He is sitting on a wooden milk crate in the sparse entranceway of Integris Health Thunder Training Center. A converted skating rink that served as OKC’s practice facility from 2008-12, this unlikely site in Edmond, OK, nurtured Westbrook’s early growth as an NBA player and now serves as the rental home for several local AAU teams. The building, which looks like a warehouse from the outside and is situated across from barren fields and next to tractors, clings to the recent past, as posters of Thunder players past and present adorn the walls.

On this Monday in December, the old Training Center is bustling with activity, mostly Jordan Brand personnel preparing the cavernous courts for multiple photo and video shoots. Different color backdrops dot the floor, and a rim is lowered to nine feet. The court is now a set; JB personnel are now Westbrook’s personal attendees; and Westbrook is now a product pitchman.

“I’m excitable and outgoing,” he continues later, while changing out of a Jordan t-shirt and a pair of AJ XX8s in a camouflage colorway and back in to the grey hoodie and loose beanie that he arrived in. “It’s just that when the game starts, I don’t really say too much. I just go out there and take care of business.”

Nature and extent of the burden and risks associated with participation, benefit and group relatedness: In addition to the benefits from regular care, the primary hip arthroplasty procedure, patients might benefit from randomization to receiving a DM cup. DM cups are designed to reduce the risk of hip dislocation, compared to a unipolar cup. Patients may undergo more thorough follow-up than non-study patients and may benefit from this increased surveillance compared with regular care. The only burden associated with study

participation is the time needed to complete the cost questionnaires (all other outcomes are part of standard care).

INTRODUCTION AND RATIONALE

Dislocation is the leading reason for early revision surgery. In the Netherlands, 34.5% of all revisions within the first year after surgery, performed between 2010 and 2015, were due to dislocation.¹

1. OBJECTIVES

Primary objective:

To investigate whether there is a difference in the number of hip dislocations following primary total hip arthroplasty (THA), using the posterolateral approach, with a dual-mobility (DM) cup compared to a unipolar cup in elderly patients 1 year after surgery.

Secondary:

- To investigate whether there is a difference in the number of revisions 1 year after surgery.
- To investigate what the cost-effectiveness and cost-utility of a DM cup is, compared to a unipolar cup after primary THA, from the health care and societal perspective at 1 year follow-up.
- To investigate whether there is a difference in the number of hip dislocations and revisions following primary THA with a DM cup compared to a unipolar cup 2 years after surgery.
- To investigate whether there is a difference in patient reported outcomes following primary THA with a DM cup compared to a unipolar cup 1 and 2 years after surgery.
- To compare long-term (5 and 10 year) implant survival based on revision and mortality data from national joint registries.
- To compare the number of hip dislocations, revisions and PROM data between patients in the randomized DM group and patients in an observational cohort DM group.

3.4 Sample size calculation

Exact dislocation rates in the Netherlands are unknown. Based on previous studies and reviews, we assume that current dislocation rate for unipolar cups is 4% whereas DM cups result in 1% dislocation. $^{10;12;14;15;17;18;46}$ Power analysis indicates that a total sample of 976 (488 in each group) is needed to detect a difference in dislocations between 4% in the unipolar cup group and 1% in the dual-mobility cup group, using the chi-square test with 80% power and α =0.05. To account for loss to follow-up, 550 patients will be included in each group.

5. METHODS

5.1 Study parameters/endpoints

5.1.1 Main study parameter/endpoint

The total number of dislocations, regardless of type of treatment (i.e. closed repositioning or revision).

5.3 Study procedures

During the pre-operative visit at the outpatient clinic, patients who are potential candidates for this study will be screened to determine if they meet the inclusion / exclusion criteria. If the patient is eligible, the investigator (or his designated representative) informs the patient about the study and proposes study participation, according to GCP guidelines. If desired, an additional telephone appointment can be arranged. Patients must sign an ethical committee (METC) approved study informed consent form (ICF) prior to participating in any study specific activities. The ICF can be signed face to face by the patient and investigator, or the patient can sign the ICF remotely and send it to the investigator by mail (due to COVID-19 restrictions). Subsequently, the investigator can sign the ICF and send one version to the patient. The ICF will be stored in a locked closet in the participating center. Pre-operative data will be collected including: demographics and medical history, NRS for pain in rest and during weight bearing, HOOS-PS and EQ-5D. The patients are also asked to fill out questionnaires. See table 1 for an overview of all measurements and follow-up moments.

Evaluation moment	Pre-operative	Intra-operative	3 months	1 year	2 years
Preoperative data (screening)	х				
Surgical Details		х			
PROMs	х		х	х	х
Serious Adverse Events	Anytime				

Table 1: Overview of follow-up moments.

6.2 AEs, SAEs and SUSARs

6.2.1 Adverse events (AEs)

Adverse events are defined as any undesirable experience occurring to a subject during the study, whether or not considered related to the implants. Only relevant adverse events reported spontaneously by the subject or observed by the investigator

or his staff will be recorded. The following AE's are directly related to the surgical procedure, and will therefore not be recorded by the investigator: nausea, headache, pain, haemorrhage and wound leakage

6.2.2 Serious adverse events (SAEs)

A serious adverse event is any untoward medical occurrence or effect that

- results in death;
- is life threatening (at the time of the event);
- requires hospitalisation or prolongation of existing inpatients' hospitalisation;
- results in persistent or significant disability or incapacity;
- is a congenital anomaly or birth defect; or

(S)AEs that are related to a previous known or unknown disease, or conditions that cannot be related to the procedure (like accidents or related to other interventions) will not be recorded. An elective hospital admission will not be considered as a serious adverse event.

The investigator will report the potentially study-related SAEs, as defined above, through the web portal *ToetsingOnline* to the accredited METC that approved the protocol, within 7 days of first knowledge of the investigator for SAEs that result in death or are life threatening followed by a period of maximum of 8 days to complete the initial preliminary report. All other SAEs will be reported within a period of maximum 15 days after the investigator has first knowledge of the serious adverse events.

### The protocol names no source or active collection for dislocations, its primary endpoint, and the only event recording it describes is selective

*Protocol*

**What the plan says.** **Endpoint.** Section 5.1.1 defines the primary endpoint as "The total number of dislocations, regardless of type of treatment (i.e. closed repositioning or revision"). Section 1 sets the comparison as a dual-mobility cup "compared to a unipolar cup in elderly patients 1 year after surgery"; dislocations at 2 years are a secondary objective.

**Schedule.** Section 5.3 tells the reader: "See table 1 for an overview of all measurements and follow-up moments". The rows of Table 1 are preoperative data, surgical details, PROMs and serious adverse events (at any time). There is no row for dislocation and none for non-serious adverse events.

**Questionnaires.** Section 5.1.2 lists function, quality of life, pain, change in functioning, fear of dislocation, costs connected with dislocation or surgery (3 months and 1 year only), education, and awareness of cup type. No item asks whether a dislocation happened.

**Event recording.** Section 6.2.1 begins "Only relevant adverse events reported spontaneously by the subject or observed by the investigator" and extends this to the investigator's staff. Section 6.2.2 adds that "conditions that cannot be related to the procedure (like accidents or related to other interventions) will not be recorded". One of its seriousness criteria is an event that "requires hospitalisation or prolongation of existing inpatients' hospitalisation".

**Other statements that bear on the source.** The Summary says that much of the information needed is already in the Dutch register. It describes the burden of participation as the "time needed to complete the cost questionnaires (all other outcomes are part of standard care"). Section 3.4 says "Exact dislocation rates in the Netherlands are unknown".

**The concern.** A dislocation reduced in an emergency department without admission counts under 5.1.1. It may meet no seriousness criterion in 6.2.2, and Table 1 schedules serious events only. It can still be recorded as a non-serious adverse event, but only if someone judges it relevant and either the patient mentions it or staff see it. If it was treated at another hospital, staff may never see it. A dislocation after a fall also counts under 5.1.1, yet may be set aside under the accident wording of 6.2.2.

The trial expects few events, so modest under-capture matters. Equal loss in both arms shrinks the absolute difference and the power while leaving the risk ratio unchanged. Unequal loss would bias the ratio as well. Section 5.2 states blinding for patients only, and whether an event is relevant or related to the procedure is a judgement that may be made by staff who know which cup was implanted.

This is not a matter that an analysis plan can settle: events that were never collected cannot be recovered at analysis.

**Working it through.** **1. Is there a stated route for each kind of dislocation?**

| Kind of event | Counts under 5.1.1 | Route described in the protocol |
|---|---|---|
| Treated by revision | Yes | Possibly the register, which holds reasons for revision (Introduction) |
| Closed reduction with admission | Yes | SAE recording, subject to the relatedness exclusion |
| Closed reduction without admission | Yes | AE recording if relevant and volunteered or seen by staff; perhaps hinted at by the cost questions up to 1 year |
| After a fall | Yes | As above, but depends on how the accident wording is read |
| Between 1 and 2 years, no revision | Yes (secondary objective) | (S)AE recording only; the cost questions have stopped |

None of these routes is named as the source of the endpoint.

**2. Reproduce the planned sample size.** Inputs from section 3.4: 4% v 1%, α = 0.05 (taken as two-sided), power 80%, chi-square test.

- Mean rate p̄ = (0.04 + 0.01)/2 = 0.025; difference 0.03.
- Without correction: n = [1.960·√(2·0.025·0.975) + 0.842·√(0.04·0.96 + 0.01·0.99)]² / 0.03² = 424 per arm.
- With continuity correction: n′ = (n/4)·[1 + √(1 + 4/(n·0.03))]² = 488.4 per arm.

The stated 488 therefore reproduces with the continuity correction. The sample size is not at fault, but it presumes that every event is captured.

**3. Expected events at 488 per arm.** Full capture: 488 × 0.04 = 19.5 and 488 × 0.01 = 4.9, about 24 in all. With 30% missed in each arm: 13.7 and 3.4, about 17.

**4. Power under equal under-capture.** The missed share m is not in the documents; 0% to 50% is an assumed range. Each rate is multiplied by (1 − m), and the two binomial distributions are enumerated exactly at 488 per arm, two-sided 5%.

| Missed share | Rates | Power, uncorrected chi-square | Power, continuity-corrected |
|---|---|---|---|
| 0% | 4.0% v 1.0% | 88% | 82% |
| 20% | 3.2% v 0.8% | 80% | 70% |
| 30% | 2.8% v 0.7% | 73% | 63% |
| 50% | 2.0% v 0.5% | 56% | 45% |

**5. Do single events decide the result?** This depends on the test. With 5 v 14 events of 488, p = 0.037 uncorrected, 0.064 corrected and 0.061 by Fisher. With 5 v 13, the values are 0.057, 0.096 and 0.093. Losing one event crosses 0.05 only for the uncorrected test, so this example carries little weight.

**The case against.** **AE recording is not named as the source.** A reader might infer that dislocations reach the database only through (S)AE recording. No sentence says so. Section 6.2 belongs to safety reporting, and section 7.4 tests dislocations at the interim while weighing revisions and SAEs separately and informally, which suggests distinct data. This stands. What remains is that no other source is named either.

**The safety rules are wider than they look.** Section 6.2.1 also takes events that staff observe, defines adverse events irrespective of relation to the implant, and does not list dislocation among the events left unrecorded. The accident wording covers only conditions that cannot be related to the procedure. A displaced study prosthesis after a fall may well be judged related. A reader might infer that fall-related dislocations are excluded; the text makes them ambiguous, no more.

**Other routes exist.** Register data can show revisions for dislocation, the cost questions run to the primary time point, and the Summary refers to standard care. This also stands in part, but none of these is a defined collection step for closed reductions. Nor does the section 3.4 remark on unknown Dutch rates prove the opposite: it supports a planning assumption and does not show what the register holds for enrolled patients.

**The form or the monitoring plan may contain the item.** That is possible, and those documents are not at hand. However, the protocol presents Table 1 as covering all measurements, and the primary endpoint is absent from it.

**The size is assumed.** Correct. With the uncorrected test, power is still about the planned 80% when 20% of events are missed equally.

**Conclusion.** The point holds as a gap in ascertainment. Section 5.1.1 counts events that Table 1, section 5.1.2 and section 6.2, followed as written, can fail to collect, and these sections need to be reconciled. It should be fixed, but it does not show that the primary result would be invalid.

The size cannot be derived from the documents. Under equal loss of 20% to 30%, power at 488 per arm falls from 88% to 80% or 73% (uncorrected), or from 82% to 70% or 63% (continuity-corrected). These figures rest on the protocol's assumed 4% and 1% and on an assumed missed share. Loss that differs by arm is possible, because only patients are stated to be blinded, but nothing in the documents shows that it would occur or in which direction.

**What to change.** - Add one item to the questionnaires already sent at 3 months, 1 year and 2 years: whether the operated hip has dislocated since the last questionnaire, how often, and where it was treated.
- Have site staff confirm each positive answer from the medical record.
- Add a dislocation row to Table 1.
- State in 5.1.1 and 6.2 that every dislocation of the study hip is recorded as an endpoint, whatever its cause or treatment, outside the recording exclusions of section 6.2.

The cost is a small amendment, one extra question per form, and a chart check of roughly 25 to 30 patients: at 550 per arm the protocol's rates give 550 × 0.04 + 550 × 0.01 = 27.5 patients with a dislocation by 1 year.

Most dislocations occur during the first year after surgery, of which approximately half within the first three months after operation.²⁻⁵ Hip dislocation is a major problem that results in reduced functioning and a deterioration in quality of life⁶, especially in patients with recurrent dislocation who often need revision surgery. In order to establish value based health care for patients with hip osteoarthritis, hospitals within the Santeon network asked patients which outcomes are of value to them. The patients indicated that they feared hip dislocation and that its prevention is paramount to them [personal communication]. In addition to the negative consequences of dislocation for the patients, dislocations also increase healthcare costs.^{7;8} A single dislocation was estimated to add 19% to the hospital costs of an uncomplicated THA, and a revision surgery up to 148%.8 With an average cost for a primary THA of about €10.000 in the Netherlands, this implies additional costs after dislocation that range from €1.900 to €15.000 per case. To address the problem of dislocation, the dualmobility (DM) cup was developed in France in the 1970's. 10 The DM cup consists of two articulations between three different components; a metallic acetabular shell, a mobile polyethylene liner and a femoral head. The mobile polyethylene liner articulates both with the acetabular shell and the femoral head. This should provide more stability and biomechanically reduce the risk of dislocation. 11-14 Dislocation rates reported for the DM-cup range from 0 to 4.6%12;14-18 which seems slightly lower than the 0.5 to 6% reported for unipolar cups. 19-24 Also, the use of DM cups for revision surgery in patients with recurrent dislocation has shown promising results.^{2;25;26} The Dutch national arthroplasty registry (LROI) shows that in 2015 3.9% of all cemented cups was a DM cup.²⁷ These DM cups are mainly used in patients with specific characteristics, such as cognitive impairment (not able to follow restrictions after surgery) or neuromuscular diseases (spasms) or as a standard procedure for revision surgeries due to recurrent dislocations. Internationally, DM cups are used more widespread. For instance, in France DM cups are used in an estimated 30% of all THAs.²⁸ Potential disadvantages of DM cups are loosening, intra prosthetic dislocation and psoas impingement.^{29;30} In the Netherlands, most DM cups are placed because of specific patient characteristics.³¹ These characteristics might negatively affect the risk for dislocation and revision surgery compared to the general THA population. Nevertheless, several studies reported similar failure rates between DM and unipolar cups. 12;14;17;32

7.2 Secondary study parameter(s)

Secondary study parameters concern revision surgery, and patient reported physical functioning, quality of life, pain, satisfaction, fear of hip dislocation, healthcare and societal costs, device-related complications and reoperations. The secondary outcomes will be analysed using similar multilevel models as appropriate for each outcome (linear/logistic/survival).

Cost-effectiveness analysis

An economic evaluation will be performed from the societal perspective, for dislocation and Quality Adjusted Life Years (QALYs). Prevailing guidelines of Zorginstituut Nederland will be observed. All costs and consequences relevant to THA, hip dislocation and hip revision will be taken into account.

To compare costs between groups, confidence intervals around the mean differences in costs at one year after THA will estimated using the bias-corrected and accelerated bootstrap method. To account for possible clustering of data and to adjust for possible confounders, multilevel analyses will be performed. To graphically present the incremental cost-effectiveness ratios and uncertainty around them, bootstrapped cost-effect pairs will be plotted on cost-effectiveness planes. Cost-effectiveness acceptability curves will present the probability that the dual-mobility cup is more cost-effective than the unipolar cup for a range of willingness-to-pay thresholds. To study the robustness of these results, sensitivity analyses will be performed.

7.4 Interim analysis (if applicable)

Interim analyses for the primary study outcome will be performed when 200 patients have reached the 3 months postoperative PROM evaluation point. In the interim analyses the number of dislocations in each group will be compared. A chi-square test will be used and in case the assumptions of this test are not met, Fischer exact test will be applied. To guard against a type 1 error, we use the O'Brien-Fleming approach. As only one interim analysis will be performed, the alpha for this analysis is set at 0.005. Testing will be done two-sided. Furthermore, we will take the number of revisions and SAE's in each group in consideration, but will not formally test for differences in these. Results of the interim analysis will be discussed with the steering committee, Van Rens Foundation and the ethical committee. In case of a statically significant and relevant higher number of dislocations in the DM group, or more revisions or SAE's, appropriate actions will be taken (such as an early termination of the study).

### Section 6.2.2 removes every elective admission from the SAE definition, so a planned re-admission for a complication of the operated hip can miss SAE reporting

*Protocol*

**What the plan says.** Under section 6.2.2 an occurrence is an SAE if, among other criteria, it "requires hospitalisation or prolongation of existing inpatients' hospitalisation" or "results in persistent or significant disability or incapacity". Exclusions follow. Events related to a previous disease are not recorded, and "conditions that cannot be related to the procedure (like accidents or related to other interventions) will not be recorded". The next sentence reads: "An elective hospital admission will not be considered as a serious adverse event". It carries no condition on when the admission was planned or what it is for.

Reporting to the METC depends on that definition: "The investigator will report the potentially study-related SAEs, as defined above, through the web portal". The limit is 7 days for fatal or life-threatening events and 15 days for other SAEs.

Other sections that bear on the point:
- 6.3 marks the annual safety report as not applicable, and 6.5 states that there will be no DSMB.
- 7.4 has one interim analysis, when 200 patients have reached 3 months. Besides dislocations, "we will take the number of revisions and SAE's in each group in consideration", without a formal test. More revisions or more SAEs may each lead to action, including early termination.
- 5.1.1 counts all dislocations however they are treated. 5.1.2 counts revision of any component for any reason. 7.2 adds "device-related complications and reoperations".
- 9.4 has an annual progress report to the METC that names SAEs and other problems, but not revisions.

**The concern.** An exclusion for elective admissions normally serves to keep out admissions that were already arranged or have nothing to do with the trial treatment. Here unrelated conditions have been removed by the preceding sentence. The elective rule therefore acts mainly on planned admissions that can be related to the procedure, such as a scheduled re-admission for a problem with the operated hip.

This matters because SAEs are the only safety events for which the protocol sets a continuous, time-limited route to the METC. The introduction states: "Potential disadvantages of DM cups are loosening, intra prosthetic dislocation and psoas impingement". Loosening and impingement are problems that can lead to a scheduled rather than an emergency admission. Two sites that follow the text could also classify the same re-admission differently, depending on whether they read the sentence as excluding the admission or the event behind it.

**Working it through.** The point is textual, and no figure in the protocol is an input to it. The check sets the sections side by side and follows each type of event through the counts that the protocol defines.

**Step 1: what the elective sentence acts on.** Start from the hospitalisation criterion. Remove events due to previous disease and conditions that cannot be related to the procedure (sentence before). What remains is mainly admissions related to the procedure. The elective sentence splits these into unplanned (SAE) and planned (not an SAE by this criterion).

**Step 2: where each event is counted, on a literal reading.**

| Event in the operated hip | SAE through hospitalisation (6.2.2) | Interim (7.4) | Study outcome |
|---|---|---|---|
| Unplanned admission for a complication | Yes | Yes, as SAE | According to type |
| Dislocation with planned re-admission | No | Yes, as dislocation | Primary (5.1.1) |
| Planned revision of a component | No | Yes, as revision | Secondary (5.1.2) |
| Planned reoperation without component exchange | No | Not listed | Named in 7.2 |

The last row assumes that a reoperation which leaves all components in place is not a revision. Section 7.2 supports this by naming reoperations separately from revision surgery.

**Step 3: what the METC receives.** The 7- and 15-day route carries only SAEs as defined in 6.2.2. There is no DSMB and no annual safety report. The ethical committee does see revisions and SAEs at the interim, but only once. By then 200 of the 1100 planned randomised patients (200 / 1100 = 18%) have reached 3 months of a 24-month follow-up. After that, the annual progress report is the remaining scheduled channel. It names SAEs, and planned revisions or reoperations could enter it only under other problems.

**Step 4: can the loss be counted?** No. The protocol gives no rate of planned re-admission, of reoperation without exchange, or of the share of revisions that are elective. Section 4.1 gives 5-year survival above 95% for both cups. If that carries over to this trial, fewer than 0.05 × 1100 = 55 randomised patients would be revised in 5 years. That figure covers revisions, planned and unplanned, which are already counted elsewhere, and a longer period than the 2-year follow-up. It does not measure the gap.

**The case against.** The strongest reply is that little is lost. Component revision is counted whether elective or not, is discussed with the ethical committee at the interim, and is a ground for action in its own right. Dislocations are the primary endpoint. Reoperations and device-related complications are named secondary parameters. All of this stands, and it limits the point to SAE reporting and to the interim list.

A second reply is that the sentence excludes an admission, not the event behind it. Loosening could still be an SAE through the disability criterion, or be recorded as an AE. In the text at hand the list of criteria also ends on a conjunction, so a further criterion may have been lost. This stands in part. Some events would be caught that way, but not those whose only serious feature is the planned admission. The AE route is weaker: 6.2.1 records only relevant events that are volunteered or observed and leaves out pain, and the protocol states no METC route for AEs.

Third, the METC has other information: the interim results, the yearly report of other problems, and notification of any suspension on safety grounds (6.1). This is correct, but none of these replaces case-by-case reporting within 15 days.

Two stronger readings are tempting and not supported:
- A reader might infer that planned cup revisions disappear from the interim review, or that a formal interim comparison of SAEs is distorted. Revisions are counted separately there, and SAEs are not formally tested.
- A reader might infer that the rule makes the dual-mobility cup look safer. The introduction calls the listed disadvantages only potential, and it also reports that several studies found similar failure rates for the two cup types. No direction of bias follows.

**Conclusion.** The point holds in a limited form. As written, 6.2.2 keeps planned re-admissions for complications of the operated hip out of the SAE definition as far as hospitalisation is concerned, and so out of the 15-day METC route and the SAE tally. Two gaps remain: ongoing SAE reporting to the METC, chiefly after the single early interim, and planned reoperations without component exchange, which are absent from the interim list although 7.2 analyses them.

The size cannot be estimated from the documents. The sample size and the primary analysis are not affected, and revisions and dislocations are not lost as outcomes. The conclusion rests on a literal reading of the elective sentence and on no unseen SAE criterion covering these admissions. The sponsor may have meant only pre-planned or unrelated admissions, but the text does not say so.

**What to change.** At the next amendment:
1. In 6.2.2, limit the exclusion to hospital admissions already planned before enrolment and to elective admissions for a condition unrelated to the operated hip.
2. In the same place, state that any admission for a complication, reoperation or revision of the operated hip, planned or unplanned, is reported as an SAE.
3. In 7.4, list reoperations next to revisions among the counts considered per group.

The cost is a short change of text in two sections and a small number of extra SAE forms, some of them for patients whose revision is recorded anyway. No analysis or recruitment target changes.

There is no irony lost in Westbrook saying he can’t make a mean or scary face. After all, if you entered the Thunder locker room pre-game and saw Westbrook with a towel shrouding his head, or if you watch the Thunder play on national TV, you’d think Westbrook (and not his teammate Perkins) invented the disgusted scowl, invented the hard stare. You’d think that he was an ornery guy who walks around all day with a chip on his shoulder the size of a Larry O’Brien trophy. You’d think that, as one person close to him put it, he looks like a villain. You’d think…wrong.

“So many people say so many things about me,” says Westbrook. “If I would care or take it personally, I would be going crazy.”

“People don’t really know him,” says Maynor. “It’s like night and day from the court to off the court with him. On the court, he means business. Off the court, he’s just a cool guy who wants to joke around all the time.”